Research studies have noted for both adults and children that playing games has a powerful influence on learning, and can promote engagement and mastery of developmental tasks (Colarusso, 1993; Gros, 2007; Rieber, 1996; Whitton, 2007). Games can provide learners with the opportunity to practice and explore within the confines of a safe environment, as well as provide them with a variety of skills related to strategy, power and decision-making (Koster, 2005). As a result, using games to teach can be motivating for both adults and children (Becker, 2001; Grice & Strianese, 2000; Kirriemuir & Mcfarlane, 2004; Oblinger, 2004; Prensky, 2007; Trollip & Alessi, 2001; Whitton, 2007; Whitton, 2011) but it is important to recognize that not all types of games will motivate all learners in all learning context. Understanding motivation in relation to games is nuanced and complex; different genres of game can engage learners in different ways, and have different benefits and affordances for learning.

Assessment studies of educational based games have primarily focused on leisure-based games. While such studies are informative, the underlying game objectives limit them as effective evaluation methods of learning outcomes from game-based learning or for their use in the online environment (Gee, 2003; Prensky, 2001; Squire, 2002).

Whitton (2007) noted that “computer games have the potential to transform the way in which students learn, and motivate and engage a new generation of learners in a way that traditional education does not” (p. 1063). Similarly, Oblinger (2004) concluded that “Games also offer advantages in terms of motivation; oftentimes students are motivated to learn material (e.g., mythology or math) when it is required for successful game play – that same material might otherwise be considered tedious” (p. 13). Although games can intrinsically motivate some learners (Trollip & Alessi, 2001; Kirriemuir & Mcfarlane, 2004; Oblinger, 2004; Prensky, 2001), others may regard playing games as a waste of time or inappropriate for academic learning (Gee, 2003). Additionally, some research shows that older learners who have less time and are more strategic in their learning aspirations may not find educational games motivating (Knowles, Holton, & Swanson, 2014; Whitton, 2007; Whitton, 2011; Wlodkowski, 2011). While these concerns are valid and must be addressed when educational gaming is employed, the reality is that computer-to-human interfaces designed for learning are being developed at an exponential rate and are now part of daily life for many adults.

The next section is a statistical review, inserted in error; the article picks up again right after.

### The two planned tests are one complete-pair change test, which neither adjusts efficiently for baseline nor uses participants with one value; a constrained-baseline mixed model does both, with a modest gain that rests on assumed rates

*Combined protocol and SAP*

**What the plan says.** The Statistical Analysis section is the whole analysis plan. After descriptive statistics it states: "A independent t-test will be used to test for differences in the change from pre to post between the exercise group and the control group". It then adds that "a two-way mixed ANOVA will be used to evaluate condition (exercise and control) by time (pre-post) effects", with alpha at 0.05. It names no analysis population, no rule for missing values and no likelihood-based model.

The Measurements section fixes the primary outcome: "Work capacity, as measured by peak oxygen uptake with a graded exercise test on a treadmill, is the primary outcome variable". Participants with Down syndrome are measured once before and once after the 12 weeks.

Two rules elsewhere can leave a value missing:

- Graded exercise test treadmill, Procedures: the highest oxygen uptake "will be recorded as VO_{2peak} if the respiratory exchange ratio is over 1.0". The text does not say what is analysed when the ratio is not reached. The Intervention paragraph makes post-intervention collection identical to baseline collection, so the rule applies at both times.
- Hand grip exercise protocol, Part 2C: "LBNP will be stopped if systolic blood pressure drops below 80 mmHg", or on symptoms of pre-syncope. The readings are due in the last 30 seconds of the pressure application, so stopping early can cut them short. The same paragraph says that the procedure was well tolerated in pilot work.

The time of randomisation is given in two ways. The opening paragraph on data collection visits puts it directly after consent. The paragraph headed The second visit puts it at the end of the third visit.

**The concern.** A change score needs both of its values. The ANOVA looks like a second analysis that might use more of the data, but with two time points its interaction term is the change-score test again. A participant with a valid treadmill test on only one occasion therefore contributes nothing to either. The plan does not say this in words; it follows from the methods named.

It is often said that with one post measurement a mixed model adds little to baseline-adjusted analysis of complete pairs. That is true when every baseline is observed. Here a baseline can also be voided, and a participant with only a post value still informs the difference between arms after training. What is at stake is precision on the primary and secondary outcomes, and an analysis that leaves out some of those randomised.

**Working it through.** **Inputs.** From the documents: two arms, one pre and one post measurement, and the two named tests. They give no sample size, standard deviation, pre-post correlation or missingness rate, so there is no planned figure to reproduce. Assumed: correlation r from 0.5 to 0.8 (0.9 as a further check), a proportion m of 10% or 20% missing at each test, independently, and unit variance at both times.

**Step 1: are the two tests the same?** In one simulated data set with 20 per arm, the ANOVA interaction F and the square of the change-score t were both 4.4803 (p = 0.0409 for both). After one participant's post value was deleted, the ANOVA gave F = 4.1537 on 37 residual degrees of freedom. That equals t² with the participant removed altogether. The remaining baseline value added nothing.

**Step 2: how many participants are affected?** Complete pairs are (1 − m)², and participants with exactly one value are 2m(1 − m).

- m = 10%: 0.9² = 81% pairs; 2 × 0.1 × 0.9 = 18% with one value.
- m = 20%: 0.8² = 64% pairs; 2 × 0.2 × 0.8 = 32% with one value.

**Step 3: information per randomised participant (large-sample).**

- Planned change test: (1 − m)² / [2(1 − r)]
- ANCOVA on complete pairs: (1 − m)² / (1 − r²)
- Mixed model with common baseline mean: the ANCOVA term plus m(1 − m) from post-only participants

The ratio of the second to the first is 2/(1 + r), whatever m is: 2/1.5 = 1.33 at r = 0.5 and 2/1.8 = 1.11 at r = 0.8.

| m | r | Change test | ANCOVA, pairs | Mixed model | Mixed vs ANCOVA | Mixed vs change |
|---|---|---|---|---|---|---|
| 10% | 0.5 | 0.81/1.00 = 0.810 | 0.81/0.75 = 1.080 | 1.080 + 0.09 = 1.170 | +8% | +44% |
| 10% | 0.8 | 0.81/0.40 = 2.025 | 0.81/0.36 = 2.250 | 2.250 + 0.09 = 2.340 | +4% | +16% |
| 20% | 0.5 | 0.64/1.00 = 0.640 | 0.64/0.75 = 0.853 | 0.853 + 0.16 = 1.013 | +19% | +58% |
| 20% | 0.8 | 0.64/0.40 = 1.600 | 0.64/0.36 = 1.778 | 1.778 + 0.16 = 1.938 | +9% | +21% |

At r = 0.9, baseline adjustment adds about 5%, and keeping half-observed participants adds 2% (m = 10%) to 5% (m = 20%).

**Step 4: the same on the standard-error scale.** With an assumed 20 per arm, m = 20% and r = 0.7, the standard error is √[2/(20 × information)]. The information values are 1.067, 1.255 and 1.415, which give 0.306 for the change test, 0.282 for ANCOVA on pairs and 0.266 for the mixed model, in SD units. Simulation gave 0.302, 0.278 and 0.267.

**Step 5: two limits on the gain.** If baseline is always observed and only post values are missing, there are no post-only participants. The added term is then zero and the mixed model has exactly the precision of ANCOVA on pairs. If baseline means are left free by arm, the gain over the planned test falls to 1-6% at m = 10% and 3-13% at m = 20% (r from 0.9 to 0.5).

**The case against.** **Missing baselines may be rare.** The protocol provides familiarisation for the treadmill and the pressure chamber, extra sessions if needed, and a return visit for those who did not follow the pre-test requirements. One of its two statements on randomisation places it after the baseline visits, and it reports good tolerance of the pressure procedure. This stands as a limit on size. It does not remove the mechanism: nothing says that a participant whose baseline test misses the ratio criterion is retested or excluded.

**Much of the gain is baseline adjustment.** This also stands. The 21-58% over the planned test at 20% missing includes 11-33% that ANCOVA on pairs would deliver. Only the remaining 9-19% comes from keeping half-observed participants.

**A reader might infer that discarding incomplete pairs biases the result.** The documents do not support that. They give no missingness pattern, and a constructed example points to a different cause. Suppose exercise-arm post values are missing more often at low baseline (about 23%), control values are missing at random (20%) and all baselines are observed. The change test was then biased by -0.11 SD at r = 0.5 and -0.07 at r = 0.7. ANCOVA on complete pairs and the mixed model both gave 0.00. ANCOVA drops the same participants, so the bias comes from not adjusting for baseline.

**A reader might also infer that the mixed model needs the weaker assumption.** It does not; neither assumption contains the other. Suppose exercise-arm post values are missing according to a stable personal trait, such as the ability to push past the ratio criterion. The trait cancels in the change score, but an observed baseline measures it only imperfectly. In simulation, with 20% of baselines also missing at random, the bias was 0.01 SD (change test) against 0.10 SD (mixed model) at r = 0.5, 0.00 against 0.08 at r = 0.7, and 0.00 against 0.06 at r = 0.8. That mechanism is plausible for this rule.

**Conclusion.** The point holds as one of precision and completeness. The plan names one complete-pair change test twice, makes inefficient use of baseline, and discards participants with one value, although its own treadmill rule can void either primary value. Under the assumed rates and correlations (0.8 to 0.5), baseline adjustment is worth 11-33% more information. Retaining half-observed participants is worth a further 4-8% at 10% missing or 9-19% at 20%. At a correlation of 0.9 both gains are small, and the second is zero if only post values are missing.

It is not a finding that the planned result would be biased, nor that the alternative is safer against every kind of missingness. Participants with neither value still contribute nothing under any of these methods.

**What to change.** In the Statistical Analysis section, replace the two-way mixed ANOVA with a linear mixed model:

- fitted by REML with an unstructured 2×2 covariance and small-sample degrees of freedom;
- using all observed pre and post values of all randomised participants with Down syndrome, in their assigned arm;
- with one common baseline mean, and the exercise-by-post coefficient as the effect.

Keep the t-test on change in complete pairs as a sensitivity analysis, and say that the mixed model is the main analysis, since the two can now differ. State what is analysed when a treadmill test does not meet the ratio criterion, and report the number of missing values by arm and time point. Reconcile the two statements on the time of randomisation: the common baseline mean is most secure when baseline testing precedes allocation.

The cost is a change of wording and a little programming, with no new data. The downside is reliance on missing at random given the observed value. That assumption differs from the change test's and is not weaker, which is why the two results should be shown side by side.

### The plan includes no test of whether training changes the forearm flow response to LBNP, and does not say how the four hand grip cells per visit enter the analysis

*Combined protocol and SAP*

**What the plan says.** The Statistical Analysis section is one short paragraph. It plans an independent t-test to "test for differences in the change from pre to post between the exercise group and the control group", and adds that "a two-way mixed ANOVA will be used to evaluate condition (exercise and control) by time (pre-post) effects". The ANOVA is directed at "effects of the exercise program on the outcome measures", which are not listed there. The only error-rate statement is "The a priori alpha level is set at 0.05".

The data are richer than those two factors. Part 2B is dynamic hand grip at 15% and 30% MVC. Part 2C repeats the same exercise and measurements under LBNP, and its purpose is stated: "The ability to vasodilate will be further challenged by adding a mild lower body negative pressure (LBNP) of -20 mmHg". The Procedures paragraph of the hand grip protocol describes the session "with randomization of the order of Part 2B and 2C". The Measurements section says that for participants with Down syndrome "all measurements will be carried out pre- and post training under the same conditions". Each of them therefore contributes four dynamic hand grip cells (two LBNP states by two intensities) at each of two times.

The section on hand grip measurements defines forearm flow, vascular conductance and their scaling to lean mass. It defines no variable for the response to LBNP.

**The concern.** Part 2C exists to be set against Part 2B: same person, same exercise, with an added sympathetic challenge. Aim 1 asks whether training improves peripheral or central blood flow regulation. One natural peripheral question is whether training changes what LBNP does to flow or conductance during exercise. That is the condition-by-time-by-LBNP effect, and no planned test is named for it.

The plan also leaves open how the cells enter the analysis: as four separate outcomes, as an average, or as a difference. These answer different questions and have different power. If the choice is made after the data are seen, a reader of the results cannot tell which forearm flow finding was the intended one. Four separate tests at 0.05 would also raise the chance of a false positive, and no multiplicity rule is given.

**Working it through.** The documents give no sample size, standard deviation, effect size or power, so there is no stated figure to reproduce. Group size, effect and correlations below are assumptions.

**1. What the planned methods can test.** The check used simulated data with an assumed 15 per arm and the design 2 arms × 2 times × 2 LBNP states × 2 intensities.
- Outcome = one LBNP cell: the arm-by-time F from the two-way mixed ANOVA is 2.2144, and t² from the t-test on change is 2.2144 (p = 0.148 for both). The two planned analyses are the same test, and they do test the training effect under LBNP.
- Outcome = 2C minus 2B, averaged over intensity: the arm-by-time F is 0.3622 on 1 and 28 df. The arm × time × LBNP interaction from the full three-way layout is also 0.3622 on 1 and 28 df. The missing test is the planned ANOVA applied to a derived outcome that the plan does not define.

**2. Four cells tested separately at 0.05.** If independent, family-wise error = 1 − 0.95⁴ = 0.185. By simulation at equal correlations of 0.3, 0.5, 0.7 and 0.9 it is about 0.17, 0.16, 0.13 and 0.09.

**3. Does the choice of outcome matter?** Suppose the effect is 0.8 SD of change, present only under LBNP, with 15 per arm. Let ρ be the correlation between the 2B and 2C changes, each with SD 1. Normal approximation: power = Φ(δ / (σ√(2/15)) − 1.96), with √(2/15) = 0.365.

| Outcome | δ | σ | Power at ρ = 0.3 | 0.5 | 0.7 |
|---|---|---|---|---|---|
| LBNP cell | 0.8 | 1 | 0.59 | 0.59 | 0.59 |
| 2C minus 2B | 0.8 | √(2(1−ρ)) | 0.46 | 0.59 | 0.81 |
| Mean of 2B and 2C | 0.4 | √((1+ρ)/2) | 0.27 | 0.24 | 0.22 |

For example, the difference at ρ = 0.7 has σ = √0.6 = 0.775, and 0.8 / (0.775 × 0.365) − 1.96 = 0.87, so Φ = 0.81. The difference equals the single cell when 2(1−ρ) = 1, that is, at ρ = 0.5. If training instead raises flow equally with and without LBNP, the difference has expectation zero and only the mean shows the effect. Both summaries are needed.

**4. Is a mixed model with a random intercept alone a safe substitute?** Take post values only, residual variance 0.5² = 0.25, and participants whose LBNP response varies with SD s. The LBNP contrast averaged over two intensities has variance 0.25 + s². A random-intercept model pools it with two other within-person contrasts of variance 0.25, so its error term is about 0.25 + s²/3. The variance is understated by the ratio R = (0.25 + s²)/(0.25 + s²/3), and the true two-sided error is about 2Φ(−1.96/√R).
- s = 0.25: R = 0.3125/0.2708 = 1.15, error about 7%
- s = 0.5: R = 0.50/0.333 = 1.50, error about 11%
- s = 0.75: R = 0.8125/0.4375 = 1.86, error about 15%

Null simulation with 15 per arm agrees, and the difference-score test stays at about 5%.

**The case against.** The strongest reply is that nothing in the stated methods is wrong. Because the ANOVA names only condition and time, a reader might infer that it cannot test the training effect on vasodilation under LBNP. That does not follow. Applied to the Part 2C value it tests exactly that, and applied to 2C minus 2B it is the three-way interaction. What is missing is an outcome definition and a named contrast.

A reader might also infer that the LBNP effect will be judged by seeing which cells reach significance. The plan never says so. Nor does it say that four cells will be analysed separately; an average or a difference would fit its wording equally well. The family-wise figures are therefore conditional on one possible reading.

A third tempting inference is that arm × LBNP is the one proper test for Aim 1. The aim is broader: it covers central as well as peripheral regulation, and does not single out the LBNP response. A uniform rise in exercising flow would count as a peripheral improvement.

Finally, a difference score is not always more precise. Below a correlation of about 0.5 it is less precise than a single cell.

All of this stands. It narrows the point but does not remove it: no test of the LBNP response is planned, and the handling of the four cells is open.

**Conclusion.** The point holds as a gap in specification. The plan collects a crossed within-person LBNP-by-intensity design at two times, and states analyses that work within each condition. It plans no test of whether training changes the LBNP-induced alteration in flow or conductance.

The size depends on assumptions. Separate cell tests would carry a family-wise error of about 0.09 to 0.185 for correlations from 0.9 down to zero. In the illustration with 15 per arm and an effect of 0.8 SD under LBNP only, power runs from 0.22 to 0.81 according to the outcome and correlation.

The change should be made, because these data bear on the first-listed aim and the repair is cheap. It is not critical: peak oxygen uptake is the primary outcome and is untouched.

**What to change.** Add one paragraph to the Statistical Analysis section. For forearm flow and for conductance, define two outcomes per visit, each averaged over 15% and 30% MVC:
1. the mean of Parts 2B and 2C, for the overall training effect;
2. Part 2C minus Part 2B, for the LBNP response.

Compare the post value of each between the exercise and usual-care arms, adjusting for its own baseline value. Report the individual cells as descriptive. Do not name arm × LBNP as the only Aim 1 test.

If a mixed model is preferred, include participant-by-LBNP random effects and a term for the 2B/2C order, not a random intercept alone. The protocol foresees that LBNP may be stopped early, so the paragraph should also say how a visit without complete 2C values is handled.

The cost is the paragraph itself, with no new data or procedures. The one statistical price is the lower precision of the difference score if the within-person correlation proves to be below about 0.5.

Key Terms in this Chapter

Playful Learning: The playful learning environment (PLE) refers to an indoor/outdoor technology-enriched play and learning environment; the main concept is that playing a game is not necessarily a separate component from learning, and that the process of learning can itself be pleasurable.

Digital: Technologies that provide online, web-based or mobile learning, including consoles.

Andragogy: Knowles’ proposed that adult learning is best defined as andragogy , the art and science of adults learn.

Games: A competitive environment that resembles reality and provides a challenge for the player to reach a goal and provides an opportunity to apply subject matter knowledge in a new context.

Gamification: The use of game design elements in non-game contexts.

Motivation: Intrinsic or extrinsic factors that drive an individual to act or accomplish something.

Digital Game-Based Learning (DGBL): Those games that are education-focused and available in the digital environment.

Lifelong Learning: Learning occurs throughout an adult’s personal and professional life.

Digital Serious Games: Educational games that have the strict purpose to improve an individual’s knowledge, skills, or attitudes in the “real” world.